Thanks for your feedback. It’s not my place to comment on much of what you’ve written, but your statement that, “…why does the text of the review say “12? yo? That’s the stuff of Copyediting 101.” isn’t quite accurate. As copy editor for TWA, I can tell you that, like most other specialty publications, we have our own style guidelines, which were recently updated for the re-launch of the magazine. Those guidelines have always held that any time a whisky is referred to as “years old,” the number will be used instead of the word. It’s one of our most basic rules, so if you ever see it used otherwise, please let us know.

      As for ads, they are the lifeblood of any medium; broadcast, print, and online. They pay the bills and are a direct indication of the health of the magazine and the confidence the industry has in its ability to reach an appropriate audience in a cost-effective manner. A scan of similar publications will speak volumes in that regard.

      All the best,

      • MaltExplorer says:

        I think two-bit is referring to the fact that Edradour 10yo is being reviewed while the text mentions 12yo and not that the age statement being written using a number or a word.

        • two-bit cowboy says:


          • sam k says:

            I read that review four times prior to publication, and each time I read it simply as a reference to “the standard 12 year old” as opposed to the 10 year old being reviewed. I should have realized that the standard Edradour is not a 12 year old, and I apologize for the error. I’ve been with the magazine for nearly five years now, and have prided myself on not only being a thorough proofreader, but someone who knows and loves whisky, too. I read this magazine for years before coming aboard in an official capacity. I am one of you.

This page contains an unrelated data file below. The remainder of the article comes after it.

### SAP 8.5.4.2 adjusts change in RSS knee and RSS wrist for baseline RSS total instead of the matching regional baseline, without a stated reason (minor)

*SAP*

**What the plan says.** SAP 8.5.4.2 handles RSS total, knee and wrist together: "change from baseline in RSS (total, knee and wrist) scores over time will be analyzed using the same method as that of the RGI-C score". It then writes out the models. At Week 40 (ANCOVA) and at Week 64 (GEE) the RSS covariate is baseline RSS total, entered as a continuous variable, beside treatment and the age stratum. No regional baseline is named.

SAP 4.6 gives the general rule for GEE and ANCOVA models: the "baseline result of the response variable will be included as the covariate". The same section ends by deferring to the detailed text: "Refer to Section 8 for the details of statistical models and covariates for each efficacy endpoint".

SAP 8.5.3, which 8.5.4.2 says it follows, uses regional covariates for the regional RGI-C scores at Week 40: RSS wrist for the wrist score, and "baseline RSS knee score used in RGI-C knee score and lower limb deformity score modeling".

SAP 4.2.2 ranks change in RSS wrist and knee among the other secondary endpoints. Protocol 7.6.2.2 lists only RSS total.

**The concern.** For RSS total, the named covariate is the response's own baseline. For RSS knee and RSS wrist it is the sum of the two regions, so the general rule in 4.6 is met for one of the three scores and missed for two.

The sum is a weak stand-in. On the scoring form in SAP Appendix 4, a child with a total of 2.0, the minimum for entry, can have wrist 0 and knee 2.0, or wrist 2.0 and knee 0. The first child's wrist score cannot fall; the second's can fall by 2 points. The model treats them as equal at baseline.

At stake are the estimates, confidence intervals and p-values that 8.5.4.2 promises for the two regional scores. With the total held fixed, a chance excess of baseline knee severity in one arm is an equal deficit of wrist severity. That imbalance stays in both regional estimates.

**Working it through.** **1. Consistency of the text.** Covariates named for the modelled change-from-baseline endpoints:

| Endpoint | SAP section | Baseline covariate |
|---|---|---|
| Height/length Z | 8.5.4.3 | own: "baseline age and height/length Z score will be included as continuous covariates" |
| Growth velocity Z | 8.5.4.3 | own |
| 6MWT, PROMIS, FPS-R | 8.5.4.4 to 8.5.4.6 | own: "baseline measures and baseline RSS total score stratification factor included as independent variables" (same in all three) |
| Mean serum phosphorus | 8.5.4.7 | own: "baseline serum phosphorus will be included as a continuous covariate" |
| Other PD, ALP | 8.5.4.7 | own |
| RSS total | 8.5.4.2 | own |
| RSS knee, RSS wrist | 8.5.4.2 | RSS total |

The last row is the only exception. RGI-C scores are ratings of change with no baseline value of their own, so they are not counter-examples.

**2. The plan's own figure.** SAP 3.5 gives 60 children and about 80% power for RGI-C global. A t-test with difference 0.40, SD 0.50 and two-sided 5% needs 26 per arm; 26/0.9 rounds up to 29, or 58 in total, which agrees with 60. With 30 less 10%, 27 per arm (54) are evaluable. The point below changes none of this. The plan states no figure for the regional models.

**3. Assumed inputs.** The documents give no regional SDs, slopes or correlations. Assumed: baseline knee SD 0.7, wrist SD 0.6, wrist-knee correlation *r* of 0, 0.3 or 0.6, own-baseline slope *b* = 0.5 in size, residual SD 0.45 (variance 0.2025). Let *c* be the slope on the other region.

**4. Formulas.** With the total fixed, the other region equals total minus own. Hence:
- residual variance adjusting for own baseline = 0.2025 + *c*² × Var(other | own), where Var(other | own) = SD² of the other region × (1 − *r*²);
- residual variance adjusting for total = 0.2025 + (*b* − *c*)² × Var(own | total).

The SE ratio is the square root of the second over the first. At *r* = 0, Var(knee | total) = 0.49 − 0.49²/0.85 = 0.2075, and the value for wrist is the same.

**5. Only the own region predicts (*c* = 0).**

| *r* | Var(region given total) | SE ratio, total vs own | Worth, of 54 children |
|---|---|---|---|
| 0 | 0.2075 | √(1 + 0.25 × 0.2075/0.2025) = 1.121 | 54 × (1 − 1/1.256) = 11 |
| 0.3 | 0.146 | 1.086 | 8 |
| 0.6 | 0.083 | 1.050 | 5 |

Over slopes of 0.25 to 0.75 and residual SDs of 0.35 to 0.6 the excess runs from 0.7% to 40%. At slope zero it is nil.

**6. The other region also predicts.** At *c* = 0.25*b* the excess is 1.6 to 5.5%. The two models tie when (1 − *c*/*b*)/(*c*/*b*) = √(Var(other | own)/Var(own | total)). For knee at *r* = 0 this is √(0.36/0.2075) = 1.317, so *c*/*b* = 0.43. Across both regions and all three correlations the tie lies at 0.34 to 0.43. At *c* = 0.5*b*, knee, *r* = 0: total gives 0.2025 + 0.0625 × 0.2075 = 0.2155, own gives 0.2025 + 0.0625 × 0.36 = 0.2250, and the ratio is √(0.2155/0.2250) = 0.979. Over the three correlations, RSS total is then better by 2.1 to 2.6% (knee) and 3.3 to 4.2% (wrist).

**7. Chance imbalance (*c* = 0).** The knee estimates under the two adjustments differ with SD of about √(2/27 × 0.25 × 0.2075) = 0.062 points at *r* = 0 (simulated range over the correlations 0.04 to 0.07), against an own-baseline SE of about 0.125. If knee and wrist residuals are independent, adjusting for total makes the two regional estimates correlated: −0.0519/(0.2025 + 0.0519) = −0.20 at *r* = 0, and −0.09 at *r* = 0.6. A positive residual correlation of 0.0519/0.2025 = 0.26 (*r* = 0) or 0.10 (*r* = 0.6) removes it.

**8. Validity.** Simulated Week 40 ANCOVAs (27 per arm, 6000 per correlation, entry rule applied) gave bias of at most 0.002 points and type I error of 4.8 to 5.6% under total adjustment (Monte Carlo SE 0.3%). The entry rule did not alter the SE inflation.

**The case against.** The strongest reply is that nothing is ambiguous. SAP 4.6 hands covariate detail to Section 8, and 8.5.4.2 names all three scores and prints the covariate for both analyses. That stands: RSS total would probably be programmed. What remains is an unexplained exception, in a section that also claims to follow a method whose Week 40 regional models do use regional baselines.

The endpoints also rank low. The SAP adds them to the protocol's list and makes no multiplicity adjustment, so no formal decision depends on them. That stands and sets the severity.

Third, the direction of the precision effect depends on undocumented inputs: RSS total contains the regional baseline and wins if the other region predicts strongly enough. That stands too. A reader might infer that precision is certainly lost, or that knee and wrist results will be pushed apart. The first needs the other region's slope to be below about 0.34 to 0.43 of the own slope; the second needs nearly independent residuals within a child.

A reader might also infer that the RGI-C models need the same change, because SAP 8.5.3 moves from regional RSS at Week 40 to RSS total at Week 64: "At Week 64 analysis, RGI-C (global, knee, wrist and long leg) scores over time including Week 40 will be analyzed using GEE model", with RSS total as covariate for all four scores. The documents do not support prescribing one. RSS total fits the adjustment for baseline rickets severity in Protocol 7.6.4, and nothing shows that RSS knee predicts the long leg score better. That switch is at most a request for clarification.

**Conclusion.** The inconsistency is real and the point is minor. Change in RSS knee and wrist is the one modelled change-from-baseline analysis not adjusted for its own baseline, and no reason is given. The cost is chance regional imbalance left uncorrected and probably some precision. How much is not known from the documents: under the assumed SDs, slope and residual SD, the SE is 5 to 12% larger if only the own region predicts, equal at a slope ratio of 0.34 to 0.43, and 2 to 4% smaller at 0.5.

It was my intent to produce a flawless first issue of Whisky Advocate magazine, and though I came close, I did not achieve my ultimate goal. For that I apologize to my friends at Whisky Advocate and M. Shanken Communications, and to all our faithful readers. There is always room for improvement, and I promise to work to make the next issue more precise.

          • John Hansell says:

            Sam, you mean you aren’t perfect?

    • John Hansell says:

      I think you will be in the minority thinking this is actually ugly, two-bit. Feedback so far has been overwhelmingly positive. And a lot of ads are good, as Sam points out. They are an indicator of the health and overall respect for the magazine. Advertisers aren’t going to want to advertise in a magazine they don’t respect. (Take a good look at some of our competition.) Even if you take out the ads, you will see that the editorial word count (and number of whisky reviews) in this issue are at record highs.

      Having said all of this, I will make a deal with you, two-bit. I will continue to work very hard to win you over in the upcoming issues, and you try to keep an open mind. Okay?

      • two-bit cowboy says:

        I’m comfortable being in the minority, John. I’ve never been much of a herd animal. I hope you didn’t miss my last few comments; I intentionally ended on positive notes. You don’t have any “winning over” to do so I’d like to amend your offer of a deal: you do what’s right for you and I’ll continue to let you know what I think.

      • sam k says:

        John, the occasionally imprecise copy editor in me feels that “ugly” was used inappropriately in this instance. An “ugly baby” would be judged solely on its looks, not its inner character. Two-bit never once derides the elegance of the magazine’s appearance…his quibbles are with content.

        H. Diaz even mentioned the improved look of the photos. One thing it isn’t, is ugly.

    • sam k says:

      A quick Google search provides at least a dozen retailers offering Edradour 10 at less than $50. It may not be a common price, but it isn’t impossible to find, either.